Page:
LYME DISEASE





Biology 2051


4 April, 2000





The causative organism of Lyme disease is identified primarily by three genomic groups; Borrelia burgdorferi, B. garinii, B. afzelii, all three of the species are classified as spirochaetes that are nuetrophilic fastidious aerobes and are Gram negative(-). The medium used to grow these strains of Borrelia is Barbour-Stoenner-Kelly (BSK) agar and it grows at 33 C.


Lyme disease is a tickborne, spirochetal, zoonotic disease that is characterized by distinctive skin lesions, systemic symptoms and neurologic, rheumatologic and cardiac involvement occuring in varying combinations over a period of months to years. The illness typically begins in the early summer, and the first manifestation in majority of patients appears as a red papule that expands slowly in an annular manner, sometimes with multiple similar lesions. Systemic manifestations may include malaise, fatigue, fever, headache, stiff neck, myalgia, and migratory arthralgias that could last several weeks or more in untreated patients. Within weeks to months after lesions have appeared neurologic abnormalities may develop, symptoms fluctuate and may last for months becoming chronic. Cardiac abnormalities may also begin to occur a few weeks after the onset of lesions. Weeks to years after the onset of the lesions swelling and pain in the larger joints especially the knees may develop and recur for several years. Diagnosis is currently based on clinical findings supported by serologic data by IFA, ELISA and immunoblotting techniques. Because of the sensitivity of the IFA tests patients with early symptoms as well as patients who have been treated early with antibiotics result with negative tests; therefore, the tests must be interpreted with caution. The ELISA for IgM antibodies has been shown to be more sensitive for early diagnosis. Test sensitivity increases when patients progress to later stages of the disaese, but small portions of chronic Lyme disease patients may remain seronegitive. Cross-reacting antibodies may cause a false positive test in patients with syphilis, relapsing fever, leptospirosis, HIV, Rocky Mountain spotted fever, and infectious mononucleosis.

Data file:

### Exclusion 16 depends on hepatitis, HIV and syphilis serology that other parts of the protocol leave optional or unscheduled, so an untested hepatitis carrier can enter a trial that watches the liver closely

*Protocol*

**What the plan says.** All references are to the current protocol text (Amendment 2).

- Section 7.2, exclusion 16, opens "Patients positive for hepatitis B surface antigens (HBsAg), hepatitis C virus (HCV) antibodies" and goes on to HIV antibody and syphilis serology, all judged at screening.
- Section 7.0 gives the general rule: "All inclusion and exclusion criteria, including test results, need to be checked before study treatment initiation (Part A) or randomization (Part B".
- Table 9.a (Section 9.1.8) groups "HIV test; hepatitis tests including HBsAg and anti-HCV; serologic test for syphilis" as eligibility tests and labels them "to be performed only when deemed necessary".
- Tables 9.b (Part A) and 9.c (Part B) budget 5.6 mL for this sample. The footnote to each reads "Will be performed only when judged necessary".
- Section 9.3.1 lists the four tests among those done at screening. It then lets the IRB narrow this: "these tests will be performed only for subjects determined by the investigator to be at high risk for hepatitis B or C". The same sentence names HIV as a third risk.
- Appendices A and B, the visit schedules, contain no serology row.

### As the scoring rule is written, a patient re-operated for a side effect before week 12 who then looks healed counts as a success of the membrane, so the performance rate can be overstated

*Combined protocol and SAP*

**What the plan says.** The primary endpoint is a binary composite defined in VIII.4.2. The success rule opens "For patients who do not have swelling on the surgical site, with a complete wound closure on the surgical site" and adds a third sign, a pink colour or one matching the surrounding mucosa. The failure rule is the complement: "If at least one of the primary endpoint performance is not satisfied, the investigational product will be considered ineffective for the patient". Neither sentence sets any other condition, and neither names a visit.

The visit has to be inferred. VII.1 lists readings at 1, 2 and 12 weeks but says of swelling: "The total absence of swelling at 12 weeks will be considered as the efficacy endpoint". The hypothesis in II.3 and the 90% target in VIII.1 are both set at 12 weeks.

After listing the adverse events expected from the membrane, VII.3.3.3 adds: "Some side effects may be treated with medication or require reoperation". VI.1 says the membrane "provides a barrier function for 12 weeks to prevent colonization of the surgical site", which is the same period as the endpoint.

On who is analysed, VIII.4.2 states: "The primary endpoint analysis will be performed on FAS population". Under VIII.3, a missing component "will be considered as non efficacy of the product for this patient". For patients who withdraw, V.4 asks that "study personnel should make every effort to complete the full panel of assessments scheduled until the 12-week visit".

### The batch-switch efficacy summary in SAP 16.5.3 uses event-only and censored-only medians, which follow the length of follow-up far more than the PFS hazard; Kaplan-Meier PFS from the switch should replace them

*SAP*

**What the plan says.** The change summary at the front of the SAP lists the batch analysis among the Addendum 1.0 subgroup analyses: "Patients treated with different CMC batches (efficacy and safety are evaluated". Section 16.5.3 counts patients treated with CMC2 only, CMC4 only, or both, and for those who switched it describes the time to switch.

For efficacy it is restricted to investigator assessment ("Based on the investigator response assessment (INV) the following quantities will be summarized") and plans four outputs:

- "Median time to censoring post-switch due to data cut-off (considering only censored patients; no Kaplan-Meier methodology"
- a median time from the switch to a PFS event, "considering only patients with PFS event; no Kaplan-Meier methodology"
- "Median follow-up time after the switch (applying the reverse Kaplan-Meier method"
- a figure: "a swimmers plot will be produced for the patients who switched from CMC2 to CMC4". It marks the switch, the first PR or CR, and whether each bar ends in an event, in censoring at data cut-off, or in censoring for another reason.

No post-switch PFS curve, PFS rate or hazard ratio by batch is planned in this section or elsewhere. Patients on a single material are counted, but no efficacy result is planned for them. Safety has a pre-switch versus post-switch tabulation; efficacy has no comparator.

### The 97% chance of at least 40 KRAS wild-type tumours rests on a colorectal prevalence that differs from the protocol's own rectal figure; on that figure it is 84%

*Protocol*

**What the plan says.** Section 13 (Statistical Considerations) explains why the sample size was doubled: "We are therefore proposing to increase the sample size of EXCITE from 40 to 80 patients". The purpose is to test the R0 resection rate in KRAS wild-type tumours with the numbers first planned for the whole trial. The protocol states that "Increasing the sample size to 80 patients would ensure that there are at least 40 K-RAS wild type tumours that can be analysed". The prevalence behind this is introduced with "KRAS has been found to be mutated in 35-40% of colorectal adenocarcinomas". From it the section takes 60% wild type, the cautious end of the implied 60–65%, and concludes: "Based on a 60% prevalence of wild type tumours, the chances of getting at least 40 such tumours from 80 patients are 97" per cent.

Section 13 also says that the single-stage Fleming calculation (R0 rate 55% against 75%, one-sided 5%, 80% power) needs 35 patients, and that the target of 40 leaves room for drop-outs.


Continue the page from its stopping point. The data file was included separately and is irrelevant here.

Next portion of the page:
Lyme disease is the number one tick transmitted disease in public health and is also the number one vector borne disease in the United States. Lyme disease accounts for about 90% of vector-borne infections in the U.S. and between 1980 and 1998 over 112,000 cases were reported from 49 states. The distribution of the majority of cases in the U.S. coincides with the distribution of the genus Ixodes tick. In the U.S. endemic foci exists along the Atlantic coast from Massachusetts to Maryland, in the upper midwest the expanding focus is currently concentrated in Wisconsin and Minnesota, and in the west in California and Oregon. The majority of recorded cases occur in the summer and it may be highly endemic. In some areas up to 4% of the population can be infected and ages 25-44 are most commonly infected. More than 50% of Ixodes ticks in the northeastern U.S. are infected with B. burgdorferi through transstadial transmission. In the northeastern and midwestern U.S., wild rodents and other animals maintain the enzootic transmission cycle. Deer serve as important maintenance mammalian hosts for vector tick species. Larval and nymphal ticks feed on small mammals and adult ticks feed primarily on deer. Transmission usually occurs by transmission of the ticks saliva to the host after the tick has been attached for twenty-four hours or more. There have also been recorded cases of dog owners becoming symptomatic after having crushed engorged ticks with their fingers through the mucus membrane. Nymphs are responsible for 90% of the cases transmitted by I. Dammini (deer tick) because 50-60% of the adults are infected, and rarely feed on humans; only 1% of the larvae are infected but they are not involved in the transmission to humans. There is no evidence of natural transmission from person to person; however, there are rare case reports of congenital transmission, but studies have not shown a link between maternal Lyme disease and adverse outcomes of pregnancy.


Prevention, treatment, and control involve relatively easy to follow and understand steps. Receintly human vaccinations have been developed, approved and made available. Education of the public in mode of transmission by ticks and avoiding tick infested areas when feasible is at the top of the list. If a person is working in an infested area, wear suitable clothing that covers the arms